Powers, Duties, and Liabilities of Associations

Cooperative associations are a group of retailers who join together to purchase merchandise.  They combine under a common name for a common purpose.  The purpose of a cooperative association is to procure the highest possible price for the products of its members.

Powers, duties, and liabilities of cooperative associations are defined in governing statutes[i].  In certain matters, the powers and duties are defined in the articles of incorporation of the association or in association bylaws.  However, if there is no provision regarding powers and duties of an association, the association can make legitimate rules.  The marketing contracts between members and associations form a guide to the provisions[ii].

A cooperative association cannot commit a tort even if it is for attainment of its common legitimate purpose.  An association also cannot interfere with a private business that comes in its way of accomplishment of its purpose.

Cooperative associations have the power to spend reasonable amounts of money to present the merits of a claim for increase of tariff rates before Congress in matters of marketing.  However, the association can spend money only through fair and open means[iii].

An unincorporated association will have power to make employment contracts that consist of restrictive rules regarding the future business activities of an employee.  However, the association should create the contract in a reasonable manner.  It can only create contracts that are limited to the time and territory applicable.  The powers that a corporation can exercise should not be exercised against the U.S. constitution[iv].

A cooperative marketing association can also submit arbitration claims against its branch associations.  The Cooperative Association Statute permits associations to engage in any activity that is related to the marketing of any agricultural products.  However, these provisions do not permit such associations to operate in public markets.

Cooperative associations can deal with their members in a reasonable manner when there are no provisions provided for the exercise of duties of an association.  Cooperative associations are not required to treat every member equally if such a treatment would pose a detriment to the association.  On the other hand, a cooperative association cannot discriminate between members in an unfair manner.  There should be reasonable grounds for discriminating between members and the price structure classification should also be set in a fair manner for the members[v].

The members of an association should be dealt as a group.  The association can ask an individual to surrender some rights in a group’s interest.  Less fortunate individual members can gain advantage by such measures taken by the cooperative associations.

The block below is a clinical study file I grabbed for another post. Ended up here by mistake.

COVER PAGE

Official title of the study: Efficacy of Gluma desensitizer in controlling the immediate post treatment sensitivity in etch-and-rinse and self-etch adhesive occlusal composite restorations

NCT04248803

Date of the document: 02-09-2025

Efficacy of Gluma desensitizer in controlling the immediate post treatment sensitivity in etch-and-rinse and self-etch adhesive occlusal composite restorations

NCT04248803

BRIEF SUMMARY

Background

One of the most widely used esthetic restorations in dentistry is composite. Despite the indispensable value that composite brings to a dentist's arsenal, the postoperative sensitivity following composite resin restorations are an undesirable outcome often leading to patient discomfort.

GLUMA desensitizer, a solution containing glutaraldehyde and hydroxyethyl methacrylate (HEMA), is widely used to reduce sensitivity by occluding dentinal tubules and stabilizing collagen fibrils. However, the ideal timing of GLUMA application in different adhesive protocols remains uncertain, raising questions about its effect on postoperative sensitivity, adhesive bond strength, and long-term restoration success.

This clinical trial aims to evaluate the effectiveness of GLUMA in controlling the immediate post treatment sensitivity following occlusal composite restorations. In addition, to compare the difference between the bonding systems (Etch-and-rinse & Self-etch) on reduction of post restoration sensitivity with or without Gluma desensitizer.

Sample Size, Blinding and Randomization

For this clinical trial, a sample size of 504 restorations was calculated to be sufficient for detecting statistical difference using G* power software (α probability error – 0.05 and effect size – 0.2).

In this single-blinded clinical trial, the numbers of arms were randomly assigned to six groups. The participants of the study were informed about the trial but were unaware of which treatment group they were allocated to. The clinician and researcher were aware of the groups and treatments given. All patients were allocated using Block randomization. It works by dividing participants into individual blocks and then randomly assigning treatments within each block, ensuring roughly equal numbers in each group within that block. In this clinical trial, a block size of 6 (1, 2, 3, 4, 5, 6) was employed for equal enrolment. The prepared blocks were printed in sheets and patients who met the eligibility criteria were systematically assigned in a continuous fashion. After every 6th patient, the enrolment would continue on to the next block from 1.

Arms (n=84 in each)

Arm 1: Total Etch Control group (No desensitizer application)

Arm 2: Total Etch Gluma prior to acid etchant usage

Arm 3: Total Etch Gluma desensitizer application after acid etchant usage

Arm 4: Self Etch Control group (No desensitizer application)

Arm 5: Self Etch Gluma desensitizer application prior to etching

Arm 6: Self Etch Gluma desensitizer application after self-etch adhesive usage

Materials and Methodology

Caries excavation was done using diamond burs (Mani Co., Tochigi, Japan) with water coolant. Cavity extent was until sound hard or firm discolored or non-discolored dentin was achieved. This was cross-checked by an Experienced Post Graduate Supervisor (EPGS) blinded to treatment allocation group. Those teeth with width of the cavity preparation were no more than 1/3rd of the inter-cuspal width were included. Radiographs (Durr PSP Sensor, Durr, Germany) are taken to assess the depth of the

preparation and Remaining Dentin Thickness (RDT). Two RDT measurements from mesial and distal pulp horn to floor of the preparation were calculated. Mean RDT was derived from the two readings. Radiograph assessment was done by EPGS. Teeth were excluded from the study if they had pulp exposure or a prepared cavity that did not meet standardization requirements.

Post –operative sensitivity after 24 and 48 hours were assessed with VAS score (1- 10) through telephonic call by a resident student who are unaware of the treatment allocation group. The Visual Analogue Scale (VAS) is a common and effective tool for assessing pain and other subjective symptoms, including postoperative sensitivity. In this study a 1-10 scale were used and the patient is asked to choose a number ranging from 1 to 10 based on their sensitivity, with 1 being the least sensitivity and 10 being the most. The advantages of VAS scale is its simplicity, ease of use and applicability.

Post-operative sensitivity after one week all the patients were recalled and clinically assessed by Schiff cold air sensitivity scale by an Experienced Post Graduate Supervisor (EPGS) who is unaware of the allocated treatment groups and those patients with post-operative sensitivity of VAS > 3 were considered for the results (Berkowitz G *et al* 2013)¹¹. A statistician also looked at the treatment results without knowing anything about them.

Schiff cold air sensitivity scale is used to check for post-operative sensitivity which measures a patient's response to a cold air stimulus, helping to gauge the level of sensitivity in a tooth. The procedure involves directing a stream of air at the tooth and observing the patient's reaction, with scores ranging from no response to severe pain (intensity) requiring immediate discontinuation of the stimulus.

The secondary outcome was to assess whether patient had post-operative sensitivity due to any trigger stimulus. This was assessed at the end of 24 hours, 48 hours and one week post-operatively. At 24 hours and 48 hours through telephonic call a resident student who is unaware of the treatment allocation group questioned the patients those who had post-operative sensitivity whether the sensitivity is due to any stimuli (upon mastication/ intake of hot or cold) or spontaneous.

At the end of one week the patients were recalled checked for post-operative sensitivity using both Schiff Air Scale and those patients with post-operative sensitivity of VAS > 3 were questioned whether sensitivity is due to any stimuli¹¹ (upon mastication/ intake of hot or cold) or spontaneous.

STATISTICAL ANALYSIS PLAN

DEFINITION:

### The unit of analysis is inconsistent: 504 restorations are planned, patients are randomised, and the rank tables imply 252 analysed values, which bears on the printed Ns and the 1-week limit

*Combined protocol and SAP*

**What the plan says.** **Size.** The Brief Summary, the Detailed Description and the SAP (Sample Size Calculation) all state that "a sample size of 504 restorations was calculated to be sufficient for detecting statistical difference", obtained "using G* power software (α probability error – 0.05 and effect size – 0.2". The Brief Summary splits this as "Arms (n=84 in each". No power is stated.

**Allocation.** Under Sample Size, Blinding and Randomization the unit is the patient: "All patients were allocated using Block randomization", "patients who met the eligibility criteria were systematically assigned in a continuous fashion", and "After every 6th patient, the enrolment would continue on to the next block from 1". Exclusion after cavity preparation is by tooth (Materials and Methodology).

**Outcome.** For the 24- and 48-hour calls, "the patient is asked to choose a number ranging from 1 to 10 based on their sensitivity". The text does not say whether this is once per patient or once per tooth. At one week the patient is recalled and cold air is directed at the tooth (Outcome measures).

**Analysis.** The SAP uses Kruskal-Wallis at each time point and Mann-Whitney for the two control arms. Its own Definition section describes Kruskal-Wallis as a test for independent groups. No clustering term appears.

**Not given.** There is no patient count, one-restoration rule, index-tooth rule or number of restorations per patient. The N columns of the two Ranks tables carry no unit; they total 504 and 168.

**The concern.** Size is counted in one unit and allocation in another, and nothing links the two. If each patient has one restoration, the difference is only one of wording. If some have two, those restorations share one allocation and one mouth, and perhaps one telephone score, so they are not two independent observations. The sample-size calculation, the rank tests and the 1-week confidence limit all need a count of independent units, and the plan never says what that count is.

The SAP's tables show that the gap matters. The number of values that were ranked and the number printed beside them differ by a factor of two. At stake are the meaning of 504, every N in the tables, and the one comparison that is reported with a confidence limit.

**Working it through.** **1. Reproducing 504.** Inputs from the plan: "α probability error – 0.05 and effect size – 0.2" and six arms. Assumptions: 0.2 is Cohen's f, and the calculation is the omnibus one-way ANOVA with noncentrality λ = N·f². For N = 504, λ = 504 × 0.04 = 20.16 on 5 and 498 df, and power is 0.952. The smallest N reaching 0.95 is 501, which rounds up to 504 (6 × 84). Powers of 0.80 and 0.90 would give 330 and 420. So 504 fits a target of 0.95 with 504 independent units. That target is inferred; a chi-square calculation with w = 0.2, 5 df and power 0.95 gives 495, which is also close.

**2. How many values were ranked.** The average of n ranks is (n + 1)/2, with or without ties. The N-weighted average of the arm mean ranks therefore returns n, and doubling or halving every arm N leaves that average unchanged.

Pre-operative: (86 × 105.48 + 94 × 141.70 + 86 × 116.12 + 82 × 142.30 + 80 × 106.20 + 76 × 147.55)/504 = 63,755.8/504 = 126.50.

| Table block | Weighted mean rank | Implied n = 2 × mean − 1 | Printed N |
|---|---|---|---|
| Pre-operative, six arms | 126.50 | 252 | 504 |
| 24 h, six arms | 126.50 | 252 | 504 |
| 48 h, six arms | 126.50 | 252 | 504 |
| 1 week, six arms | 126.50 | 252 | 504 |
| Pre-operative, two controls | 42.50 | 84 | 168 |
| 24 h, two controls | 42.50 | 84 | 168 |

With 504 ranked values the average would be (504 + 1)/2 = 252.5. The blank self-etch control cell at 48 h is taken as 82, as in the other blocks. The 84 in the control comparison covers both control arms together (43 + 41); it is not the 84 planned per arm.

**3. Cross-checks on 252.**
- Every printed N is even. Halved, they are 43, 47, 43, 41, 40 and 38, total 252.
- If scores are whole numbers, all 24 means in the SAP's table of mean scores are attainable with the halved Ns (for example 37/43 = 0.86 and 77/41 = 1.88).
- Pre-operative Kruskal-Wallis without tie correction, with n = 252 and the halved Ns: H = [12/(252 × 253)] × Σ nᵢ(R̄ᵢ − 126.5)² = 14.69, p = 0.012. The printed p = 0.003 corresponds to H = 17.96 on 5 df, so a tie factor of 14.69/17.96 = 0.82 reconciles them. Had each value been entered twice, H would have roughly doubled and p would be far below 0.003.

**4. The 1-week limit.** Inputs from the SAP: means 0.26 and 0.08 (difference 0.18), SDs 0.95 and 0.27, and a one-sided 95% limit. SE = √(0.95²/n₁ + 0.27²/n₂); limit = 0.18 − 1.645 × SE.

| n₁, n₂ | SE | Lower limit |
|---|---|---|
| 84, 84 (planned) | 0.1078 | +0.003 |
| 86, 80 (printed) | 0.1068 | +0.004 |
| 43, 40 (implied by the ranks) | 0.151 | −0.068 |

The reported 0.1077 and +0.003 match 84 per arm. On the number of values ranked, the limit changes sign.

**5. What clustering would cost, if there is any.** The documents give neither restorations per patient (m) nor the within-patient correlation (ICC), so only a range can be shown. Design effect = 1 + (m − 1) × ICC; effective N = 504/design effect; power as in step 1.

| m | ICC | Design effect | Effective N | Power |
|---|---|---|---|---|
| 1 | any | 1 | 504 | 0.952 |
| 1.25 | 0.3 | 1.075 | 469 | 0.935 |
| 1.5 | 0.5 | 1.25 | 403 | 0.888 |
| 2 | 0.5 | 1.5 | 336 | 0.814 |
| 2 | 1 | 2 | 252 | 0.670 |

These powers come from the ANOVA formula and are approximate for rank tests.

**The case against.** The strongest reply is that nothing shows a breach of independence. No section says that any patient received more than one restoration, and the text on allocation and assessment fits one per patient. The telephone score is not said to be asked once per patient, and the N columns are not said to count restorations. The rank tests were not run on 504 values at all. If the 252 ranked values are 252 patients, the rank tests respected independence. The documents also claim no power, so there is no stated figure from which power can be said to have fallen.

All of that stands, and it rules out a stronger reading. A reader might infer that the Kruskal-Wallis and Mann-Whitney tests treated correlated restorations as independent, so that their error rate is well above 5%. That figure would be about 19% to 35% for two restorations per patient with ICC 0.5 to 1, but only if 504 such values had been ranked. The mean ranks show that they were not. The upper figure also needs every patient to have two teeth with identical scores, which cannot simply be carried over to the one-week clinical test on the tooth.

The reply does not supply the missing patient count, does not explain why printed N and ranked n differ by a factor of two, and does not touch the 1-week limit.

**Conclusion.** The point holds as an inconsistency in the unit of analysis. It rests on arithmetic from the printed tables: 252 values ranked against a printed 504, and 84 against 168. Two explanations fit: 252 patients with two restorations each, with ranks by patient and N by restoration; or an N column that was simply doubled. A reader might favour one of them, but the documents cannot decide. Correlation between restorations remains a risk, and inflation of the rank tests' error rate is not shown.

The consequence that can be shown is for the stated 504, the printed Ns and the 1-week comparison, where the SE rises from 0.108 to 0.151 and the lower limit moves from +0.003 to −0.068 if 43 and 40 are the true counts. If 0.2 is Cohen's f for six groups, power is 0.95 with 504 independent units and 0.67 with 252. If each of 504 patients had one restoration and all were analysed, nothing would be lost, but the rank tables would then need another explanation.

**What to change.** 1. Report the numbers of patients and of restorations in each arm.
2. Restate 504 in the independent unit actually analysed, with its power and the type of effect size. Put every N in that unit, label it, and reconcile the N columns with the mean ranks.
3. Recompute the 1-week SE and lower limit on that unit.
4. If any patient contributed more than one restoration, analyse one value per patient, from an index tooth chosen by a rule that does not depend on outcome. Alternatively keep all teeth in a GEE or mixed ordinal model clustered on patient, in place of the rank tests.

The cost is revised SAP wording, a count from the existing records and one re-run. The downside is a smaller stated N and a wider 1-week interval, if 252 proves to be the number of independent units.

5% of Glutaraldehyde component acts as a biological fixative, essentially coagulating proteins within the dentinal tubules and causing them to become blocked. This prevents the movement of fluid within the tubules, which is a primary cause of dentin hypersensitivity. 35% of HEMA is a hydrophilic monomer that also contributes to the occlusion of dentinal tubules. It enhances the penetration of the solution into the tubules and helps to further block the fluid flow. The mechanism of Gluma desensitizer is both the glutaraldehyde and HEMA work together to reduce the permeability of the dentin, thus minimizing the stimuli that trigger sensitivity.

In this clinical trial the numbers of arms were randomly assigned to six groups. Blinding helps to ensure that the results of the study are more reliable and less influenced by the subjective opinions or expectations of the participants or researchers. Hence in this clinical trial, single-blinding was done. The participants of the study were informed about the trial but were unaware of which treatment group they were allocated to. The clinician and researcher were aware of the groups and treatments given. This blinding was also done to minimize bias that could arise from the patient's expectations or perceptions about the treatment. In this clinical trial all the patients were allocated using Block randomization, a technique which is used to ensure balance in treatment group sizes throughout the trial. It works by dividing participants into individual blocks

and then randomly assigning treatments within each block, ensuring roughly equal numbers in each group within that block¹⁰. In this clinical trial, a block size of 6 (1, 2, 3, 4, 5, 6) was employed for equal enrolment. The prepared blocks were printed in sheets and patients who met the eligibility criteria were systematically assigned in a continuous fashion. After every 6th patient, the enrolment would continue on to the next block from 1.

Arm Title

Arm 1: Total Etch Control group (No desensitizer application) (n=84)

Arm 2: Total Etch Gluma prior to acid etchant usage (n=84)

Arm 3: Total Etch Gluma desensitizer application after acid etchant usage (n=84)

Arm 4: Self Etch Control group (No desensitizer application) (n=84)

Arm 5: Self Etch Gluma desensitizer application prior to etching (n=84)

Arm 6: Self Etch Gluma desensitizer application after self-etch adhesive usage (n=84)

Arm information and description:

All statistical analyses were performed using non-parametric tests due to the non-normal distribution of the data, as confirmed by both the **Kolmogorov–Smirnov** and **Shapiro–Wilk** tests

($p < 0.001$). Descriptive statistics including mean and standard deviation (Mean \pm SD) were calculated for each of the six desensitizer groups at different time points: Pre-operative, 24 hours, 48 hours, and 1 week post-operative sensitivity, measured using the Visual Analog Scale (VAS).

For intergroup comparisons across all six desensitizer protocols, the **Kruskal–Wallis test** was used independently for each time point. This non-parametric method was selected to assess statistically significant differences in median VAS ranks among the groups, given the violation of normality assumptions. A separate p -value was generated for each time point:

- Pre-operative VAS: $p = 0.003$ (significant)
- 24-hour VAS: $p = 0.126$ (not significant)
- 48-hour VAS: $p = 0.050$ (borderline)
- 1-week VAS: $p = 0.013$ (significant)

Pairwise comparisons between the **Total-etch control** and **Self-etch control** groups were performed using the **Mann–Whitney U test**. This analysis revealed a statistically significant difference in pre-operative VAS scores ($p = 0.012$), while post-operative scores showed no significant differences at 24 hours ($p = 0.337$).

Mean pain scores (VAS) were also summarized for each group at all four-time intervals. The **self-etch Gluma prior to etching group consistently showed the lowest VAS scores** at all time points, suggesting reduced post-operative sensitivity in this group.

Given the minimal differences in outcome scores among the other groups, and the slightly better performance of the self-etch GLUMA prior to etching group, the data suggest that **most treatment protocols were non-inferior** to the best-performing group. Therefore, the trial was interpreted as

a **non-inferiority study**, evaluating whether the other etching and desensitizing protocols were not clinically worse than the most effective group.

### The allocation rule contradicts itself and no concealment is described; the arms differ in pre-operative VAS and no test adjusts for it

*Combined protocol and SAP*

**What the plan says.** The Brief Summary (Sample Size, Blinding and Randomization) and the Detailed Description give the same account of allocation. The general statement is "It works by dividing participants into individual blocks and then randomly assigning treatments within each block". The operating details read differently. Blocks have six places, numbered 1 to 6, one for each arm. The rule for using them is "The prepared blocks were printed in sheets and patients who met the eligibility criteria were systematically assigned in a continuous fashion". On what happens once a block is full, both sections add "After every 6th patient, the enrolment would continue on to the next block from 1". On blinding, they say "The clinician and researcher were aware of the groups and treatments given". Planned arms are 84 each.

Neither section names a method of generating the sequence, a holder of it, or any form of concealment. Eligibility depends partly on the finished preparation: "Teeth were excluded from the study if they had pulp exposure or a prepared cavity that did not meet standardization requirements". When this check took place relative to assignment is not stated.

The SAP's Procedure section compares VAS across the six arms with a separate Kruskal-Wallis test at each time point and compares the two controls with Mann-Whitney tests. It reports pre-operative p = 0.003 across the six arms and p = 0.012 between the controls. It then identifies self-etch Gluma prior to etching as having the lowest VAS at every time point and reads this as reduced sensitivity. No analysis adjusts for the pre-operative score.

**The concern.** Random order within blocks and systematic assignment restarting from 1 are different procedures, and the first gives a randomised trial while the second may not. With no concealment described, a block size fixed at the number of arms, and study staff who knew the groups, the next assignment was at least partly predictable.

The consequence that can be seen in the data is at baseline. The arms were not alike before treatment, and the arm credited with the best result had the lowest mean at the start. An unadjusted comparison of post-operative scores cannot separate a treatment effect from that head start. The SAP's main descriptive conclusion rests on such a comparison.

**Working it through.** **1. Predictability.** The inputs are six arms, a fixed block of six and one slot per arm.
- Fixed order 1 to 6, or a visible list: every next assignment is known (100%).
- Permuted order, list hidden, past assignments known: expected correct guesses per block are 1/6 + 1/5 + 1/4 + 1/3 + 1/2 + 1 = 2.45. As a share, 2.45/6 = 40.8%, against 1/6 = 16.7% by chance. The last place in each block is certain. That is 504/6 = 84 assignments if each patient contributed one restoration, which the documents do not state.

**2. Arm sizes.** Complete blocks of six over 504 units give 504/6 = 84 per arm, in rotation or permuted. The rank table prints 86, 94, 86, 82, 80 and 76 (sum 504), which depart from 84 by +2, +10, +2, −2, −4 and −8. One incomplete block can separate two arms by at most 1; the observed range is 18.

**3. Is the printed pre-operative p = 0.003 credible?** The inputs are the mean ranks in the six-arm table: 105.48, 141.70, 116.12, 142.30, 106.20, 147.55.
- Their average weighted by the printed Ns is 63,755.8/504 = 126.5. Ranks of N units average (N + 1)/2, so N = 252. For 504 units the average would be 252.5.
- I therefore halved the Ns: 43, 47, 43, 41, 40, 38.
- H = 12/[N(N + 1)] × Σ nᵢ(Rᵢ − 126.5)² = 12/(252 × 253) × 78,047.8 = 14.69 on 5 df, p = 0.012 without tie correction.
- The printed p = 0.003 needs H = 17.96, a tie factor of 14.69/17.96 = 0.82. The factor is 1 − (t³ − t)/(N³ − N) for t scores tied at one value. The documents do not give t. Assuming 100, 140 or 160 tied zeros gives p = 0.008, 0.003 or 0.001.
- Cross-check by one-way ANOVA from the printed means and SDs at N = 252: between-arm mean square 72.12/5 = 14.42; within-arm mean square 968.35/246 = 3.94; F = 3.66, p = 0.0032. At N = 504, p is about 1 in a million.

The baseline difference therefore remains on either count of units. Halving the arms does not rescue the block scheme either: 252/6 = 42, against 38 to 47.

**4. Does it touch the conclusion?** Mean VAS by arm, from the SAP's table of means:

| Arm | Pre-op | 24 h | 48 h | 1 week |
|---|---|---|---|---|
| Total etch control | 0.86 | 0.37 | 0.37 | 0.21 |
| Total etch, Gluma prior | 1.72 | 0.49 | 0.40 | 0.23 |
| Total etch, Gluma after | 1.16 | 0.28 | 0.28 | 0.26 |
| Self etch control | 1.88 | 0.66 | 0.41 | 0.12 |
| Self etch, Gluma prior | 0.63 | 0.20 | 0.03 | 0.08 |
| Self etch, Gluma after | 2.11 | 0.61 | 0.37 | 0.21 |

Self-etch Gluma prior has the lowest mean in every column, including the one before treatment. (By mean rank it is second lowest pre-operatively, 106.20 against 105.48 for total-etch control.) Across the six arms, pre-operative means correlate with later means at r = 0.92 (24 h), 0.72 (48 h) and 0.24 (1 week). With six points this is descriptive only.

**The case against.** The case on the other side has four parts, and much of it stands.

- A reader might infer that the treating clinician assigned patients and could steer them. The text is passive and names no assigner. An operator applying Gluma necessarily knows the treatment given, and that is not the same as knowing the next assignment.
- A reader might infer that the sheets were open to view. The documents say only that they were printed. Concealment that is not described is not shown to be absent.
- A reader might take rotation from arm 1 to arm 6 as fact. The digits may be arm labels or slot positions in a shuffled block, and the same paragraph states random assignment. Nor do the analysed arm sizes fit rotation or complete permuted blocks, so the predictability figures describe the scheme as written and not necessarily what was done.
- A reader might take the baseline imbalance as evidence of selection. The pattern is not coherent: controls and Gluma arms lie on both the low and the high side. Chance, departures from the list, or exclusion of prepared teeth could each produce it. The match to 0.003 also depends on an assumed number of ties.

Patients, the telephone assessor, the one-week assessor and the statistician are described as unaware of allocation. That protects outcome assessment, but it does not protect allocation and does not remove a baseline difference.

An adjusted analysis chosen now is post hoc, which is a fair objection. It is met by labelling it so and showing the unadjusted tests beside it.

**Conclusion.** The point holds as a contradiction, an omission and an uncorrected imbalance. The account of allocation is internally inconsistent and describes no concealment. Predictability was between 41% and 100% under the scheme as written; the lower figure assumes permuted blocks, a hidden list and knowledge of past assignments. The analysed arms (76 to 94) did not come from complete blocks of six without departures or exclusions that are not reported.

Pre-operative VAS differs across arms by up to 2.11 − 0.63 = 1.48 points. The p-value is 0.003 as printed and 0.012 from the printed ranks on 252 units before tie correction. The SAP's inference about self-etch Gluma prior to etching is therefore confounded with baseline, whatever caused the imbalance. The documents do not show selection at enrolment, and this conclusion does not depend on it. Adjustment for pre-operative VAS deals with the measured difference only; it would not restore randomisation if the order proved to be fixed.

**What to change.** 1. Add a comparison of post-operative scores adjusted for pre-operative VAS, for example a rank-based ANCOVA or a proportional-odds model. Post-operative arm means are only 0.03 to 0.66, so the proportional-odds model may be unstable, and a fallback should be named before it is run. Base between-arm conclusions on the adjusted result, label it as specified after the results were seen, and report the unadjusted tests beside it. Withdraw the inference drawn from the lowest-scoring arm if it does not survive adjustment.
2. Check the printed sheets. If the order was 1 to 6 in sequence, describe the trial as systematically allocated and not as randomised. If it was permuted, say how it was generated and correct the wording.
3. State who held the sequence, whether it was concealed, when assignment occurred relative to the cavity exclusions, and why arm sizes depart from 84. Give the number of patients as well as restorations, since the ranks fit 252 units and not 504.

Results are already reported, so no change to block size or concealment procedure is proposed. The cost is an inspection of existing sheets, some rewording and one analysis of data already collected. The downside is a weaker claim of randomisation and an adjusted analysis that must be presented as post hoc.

When a statute provides power to a cooperative marketing association, it can levy an assessment upon the members to provide working capital and to meet existing indebtedness[vi].  This can be limited to a nominal amount by the bylaws of the association.  A cooperative association can also assess from its stockholders a sum sufficient to liquidate the indebtedness of the association that is insolvent[vii].  However, a cooperative marketing association that has no capital stock is not entitled to levy an assessment upon its members.  If there is no way to equalize the assessment among members, the provisions in the articles of association cannot be implemented.  This is possible only when there is no statute that authorizes levy of assessment on members.

When an agricultural cooperative association imposes an assessment on members for promotion and advertisement, it can be considered as void if it is against the bylaws of the association.  It will be void if the assessment is non uniform and if it imposes an assessment that is not in the form of a scale-off.

An incorporated cooperative association can make an annual proportionate assessment against every member.  When a member withdraws from the membership voluntarily, the member will be liable for the year’s assessment in which the member withdraws.  However, the withdrawing member can credit against the assessments for the amount of the anticipated future operating costs that can be paid after the effective date of the termination of the membership.

[i] In re Missco Homestead Asso., 86 F. Supp. 511 (D. Ark. 1949).

[ii] Dark Tobacco Growers’ Co-op. Ass’n v. Robertson, 84 Ind. App. 51 (Ind. Ct. App. 1926).

[iii] Fites v. Marsh, 171 Cal. 487 (Cal. 1915).

[iv] Long v. Atlanta & W. P. R. Co., 253 Ga. 257 (Ga. 1984).

[v] Barendse v. Knappa Water Asso., 260 Ore. 356 (Or. 1971).

[vi] In re Monroe Chapter, O. E. S., 132 Misc. 109 (N.Y. Sup. Ct. 1928).

[vii] Merchants’ & Mfrs’ State Bank v. Dyste, 171 Minn. 133 (Minn. 1927).

Inside Powers, Duties, and Liabilities of Associations